Surety brings ruin

‘Surety brings ruin’ is one of three maxims inscribed prominently on the Temple to Apollo in Dephi.

This maxim has two interpretations. The literal translation is “a pledge, then calamity”, where the Greek word for pledge refers to property or money put up as collateral on a loan, or to bail someone out of jail. It could be translated as ‘a pledge is folly’ or more simply, ‘don’t over-commit yourself’. This meaning, whilst very good advice, is rather prosaic especially compared to the profundity and wisdom of the other two Delphic maxims, Know Thyself and Nothing in Excess.

A more compelling interpretation of ‘surety brings ruin’ is that given by Diogenes Laertius in his Life of Pyrrho. Diogenes thought of it as a sort of scepticism, in other words it is saying, certainty is foolish.

Don’t be so sure of yourself

It is advisable to not be so sure, everyone is wrong sometimes, and the problem is we don’t know when we are. The wise person knows how little they know. Additionally, a wise person also knows that what they think they know is at best an approximation of the truth. 

The best we have are ‘working’ truths. The truths we work with tend to evolve as we learn more. Obviously, it is hard to progress without being able to assume that certain knowledge is correct, but this must always be treated with prudence. 

In the past surety, or certainty, has resulted in a lot of ruin. Take asbestos, DDT and CFCs for example; people were sure they would be fine but they weren’t. There were masterminds in England who were sure it would be fine to feed cows, which are herbivores, ground up meal that contained infected meat. The resulting ruin from the outbreak of BSE (or Mad Cow’s Disease) included over four million head of cattle being slaughtered in an effort to contain the outbreak, and 177 people died after contracting vCJD (the human variant of BSE) through eating infected beef. In the 1920s it was decided that it was fine to add lead to petrol, even though lead poisoning had been known for centuries. By the 1960s it was apparent that it wasn’t fine but it still took another 40 years for it to be banned. And the inventor of leaded petrol, Thomas Midgley’s next trick was to invent the aforementioned CFCs.

People are often certain about beliefs e.g. fundamentalist Christians and Muslims. However, a belief, by definition, is unproven. If you want to believe something that’s fine but never judge, discriminate or harm people who don’t believe the same thing.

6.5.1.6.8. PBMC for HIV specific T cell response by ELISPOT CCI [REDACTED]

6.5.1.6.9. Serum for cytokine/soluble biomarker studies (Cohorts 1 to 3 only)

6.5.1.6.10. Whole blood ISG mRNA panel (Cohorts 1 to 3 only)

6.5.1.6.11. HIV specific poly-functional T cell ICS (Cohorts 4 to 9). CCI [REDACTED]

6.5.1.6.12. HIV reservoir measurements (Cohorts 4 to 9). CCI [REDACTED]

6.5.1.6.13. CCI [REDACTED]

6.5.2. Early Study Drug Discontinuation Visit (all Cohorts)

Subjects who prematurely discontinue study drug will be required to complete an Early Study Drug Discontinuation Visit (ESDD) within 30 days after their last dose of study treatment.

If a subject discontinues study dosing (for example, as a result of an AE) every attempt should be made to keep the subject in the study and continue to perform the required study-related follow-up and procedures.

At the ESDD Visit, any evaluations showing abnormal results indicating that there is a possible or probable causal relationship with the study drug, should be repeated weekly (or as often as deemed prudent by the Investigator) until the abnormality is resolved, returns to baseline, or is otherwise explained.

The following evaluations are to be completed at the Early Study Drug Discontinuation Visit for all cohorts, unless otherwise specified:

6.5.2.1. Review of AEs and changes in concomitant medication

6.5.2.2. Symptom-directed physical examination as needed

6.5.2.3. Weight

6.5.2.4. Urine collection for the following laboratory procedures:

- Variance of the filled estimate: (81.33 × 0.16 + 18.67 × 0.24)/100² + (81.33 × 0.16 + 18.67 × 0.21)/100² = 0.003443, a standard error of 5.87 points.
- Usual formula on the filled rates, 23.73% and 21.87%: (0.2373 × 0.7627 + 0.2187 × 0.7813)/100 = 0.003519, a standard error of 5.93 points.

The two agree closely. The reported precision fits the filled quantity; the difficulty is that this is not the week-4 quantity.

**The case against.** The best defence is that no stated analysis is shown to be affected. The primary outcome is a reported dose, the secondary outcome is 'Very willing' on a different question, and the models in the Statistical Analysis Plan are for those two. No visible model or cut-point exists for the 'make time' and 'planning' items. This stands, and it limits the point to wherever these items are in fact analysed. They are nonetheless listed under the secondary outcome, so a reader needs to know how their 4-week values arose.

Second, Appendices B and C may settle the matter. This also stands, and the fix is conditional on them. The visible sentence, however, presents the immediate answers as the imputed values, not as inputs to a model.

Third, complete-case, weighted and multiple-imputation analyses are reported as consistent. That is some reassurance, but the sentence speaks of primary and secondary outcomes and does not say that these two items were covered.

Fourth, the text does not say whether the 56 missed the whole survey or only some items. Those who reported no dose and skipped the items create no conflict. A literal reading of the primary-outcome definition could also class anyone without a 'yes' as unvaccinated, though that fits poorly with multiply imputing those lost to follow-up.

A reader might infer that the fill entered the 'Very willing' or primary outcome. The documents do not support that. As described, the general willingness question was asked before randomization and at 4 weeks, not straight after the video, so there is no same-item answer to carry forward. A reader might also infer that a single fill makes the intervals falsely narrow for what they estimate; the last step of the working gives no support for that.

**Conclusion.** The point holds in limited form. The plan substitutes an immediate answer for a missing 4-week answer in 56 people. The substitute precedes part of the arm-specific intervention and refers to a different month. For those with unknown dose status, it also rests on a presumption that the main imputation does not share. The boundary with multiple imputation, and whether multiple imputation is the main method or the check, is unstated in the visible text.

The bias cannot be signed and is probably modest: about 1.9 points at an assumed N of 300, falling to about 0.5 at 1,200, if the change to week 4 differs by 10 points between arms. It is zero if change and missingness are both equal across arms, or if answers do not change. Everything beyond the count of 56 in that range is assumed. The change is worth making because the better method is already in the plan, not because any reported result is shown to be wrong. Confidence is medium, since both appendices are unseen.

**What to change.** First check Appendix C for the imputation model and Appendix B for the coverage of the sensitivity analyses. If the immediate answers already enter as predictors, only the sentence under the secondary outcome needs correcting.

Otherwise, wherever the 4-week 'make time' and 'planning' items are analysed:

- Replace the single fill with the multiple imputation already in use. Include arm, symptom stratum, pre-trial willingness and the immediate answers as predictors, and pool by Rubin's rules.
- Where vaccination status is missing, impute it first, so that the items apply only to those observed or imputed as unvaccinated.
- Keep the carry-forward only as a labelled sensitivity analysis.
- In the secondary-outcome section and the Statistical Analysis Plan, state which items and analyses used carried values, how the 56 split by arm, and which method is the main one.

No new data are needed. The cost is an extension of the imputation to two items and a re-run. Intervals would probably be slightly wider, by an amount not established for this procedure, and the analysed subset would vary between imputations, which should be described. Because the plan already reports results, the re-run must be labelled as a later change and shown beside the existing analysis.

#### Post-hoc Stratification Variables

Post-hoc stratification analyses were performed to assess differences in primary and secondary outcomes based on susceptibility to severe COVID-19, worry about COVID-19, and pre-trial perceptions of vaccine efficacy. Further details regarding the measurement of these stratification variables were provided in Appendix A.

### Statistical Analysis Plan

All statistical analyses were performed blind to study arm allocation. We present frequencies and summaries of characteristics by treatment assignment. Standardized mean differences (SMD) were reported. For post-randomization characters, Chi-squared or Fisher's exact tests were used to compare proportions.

It is important to remember that humans are not perfect, we are fallible. Nietzsche said we aren’t finished yet. Nietzsche also realised that knowledge is from a “perspective”. And different people have different perspectives meaning they have different knowledge and different working truths.


One of the most destructive aspects of human nature that besets most people to some degree, is insecurity. Insecurity is a type of fear that develops through a combination of our personality, our circumstances, and our past experiences. It is the opposite of surety and certainty.

In many cases, insecurity comes from comparing ourselves to others. As self-conscious and social beings, we can feel insecure about our faults, failings and shortcomings, especially as they relate to others. We can have self-doubt, feelings of unworthiness and anxiety about the way others perceive us. The fact that we are highly social animals drives these insecurities; feelings and emotions guide our sociability. The evolutionary benefit for this is that individual humans survive better in groups. Some of our deepest-set needs are to belong, fit in, and be worthy of others’ consideration and respect. We are anxious to fill these needs.

Humans have many strategies, both functional and dysfunctional, to cope with insecurity. Affluence, greed and exploitation are, essentially, types of coping mechanisms. Another is arrogance, which makes one act and feel too sure of themselves.


Thomas Merton once wrote a letter to Rachel Carson about heedless technological progress and said humans are “…buried under our pitiful and superficial optimism about ourselves and our affluent society.”

Humanity on the whole seems to have a type of arrogance that comes from the ‘myth of our specialness’ ingrained in our collective psyche. Too many people think that since we are the most intelligent, most dominant life-form on earth, we can do what we like. Arrogance leads to entitlement, self-indulgence and thoughtlessness, even when that means mass extinctions and the ruination of nature. It is said that if humans suddenly ceased to exist, all the other life on earth would sigh with relief. Arrogance is related to a ‘fixed’ mindset. It says, “I am right, and I will continue to prove it”. It is a supreme vanity. 

The vice of arrogance is the opposite of the virtue of justice because it says that human individuals can have more than their fair share, taking more than they need and exploiting and dominating our shared planet in unsustainable ways.


Being too certain is too extreme. Clearly some humility and prudence is called for.

The opposite of a Fixed mindset is a ‘Growth’ mindset which says ‘I am not the finished me. I can be better.’ By pursuing excellence (virtue) people can grow, however excellence needs to be tempered with what Aristotle called ‘Phronesis’, a word which could be translated as prudence or ‘practical wisdom’. Practical wisdom is the ability to know and do the right thing, but also in the right amount, at the right time, for the right reason. You might say that practical wisdom is synonymous with being reasonable.

Being reasonable is the opposite of ‘surety’.

Further Reading

The three maxims inscribed on the forecourt of the Temple to Apollo at Delphi are:

Know thyself (Greek: Γνῶθι σεαυτόν, gnōthi seautón).

Nothing in excess (Greek: μηδὲν ἄγαν, mēdén ágan)

Surety brings ruin (Greek: Ἐγγύα πάρα δ, engýa pára d’atē)